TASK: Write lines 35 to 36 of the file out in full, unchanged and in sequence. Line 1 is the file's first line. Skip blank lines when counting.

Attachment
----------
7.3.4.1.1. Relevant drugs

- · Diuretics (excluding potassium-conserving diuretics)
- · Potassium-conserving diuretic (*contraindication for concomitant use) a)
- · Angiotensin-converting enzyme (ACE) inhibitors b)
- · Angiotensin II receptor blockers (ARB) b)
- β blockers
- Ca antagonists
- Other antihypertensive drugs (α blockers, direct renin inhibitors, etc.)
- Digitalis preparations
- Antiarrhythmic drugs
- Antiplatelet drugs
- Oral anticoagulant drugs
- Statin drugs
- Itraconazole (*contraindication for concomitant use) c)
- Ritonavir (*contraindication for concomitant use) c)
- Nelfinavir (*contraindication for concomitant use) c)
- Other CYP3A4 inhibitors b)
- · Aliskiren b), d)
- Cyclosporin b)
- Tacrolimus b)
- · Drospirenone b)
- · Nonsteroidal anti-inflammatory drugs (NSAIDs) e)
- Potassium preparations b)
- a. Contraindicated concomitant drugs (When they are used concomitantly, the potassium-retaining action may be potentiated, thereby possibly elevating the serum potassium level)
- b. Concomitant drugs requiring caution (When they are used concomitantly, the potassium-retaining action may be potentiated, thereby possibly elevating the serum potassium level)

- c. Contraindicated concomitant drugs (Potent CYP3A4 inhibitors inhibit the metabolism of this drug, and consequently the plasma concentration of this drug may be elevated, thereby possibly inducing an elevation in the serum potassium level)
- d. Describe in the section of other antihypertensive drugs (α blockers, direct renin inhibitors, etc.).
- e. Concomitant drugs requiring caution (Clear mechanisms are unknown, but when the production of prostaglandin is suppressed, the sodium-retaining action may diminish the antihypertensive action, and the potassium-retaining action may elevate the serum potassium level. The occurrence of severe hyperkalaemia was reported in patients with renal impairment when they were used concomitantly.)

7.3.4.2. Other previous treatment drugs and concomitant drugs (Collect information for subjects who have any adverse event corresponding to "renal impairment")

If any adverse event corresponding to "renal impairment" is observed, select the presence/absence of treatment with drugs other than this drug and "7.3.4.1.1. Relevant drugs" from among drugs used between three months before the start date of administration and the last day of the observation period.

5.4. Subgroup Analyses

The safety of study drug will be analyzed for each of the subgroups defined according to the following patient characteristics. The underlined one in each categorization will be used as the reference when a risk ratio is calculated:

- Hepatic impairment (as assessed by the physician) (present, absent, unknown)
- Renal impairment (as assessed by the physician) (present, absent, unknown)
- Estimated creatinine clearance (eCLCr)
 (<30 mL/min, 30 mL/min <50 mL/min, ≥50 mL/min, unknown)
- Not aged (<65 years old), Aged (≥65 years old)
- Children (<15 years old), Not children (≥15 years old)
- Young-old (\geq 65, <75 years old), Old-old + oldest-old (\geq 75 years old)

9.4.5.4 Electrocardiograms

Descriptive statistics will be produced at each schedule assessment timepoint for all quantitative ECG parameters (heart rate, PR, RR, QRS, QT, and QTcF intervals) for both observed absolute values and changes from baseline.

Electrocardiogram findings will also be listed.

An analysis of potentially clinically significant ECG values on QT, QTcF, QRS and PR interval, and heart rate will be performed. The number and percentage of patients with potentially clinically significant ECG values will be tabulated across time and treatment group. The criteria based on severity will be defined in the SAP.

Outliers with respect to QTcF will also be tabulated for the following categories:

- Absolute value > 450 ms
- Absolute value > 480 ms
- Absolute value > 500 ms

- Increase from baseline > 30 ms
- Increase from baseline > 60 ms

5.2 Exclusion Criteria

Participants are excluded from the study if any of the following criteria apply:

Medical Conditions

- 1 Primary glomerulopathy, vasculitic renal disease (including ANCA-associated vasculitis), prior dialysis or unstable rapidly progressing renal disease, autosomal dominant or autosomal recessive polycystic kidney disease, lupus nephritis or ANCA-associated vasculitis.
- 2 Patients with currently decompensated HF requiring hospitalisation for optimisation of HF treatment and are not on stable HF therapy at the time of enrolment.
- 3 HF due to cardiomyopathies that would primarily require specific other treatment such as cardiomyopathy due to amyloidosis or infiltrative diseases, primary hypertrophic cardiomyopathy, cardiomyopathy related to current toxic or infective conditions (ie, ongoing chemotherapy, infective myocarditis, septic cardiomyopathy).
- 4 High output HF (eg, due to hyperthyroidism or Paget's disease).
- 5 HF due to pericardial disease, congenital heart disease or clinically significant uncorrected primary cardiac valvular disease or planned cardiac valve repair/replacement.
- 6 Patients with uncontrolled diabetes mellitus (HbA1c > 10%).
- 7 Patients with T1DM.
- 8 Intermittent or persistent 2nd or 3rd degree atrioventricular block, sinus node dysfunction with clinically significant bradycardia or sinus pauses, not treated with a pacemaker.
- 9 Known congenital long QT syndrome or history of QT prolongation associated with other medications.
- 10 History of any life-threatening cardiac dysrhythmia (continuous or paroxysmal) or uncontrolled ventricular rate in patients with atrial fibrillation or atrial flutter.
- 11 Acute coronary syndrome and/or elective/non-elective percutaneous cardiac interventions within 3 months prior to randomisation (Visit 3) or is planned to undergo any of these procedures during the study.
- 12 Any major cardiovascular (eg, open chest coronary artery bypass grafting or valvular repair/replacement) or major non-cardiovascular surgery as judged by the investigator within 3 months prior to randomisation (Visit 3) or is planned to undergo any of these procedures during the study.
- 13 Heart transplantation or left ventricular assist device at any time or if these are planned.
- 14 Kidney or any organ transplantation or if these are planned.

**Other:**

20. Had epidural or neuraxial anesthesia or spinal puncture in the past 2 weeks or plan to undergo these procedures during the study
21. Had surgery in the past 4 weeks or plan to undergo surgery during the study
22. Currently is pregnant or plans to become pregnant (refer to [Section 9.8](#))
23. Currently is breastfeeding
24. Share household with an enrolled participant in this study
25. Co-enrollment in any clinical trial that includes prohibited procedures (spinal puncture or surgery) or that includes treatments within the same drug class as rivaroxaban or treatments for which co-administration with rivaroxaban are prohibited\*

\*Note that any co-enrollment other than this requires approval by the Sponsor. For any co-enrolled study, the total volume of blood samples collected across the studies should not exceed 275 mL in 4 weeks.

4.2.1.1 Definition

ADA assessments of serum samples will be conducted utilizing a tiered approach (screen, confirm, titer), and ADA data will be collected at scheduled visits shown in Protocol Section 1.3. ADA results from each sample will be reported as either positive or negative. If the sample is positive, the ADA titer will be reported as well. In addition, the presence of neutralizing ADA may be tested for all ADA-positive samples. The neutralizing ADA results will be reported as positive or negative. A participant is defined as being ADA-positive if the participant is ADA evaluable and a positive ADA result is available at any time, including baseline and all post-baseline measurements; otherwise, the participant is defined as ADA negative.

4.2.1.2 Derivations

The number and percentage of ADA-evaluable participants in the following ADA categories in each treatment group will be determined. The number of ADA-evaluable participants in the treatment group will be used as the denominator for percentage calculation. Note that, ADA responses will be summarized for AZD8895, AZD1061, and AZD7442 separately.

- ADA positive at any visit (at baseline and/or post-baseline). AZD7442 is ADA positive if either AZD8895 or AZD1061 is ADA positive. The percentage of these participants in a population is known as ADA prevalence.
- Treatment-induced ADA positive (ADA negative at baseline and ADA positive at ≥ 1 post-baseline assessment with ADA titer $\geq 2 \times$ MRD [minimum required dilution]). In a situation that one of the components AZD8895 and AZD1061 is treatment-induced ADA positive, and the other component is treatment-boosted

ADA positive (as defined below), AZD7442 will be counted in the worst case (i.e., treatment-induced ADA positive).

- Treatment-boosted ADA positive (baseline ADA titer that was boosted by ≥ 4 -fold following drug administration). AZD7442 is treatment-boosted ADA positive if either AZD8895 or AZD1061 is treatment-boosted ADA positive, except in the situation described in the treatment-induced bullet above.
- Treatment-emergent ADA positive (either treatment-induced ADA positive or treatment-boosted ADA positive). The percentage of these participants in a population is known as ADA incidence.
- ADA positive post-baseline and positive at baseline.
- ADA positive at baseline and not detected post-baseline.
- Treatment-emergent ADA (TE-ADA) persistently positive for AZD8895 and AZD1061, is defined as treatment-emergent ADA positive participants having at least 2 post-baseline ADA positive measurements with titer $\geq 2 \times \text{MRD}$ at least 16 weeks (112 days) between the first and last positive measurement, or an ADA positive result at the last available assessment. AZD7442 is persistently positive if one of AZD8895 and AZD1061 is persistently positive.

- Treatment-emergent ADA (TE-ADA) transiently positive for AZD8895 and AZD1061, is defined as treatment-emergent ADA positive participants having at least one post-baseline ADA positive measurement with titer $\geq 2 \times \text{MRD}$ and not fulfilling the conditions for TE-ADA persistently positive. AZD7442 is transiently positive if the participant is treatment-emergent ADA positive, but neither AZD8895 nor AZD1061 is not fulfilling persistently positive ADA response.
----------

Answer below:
- Estimated creatinine clearance (eCLCr)
 (<30 mL/min, 30 mL/min <50 mL/min, ≥50 mL/min, unknown)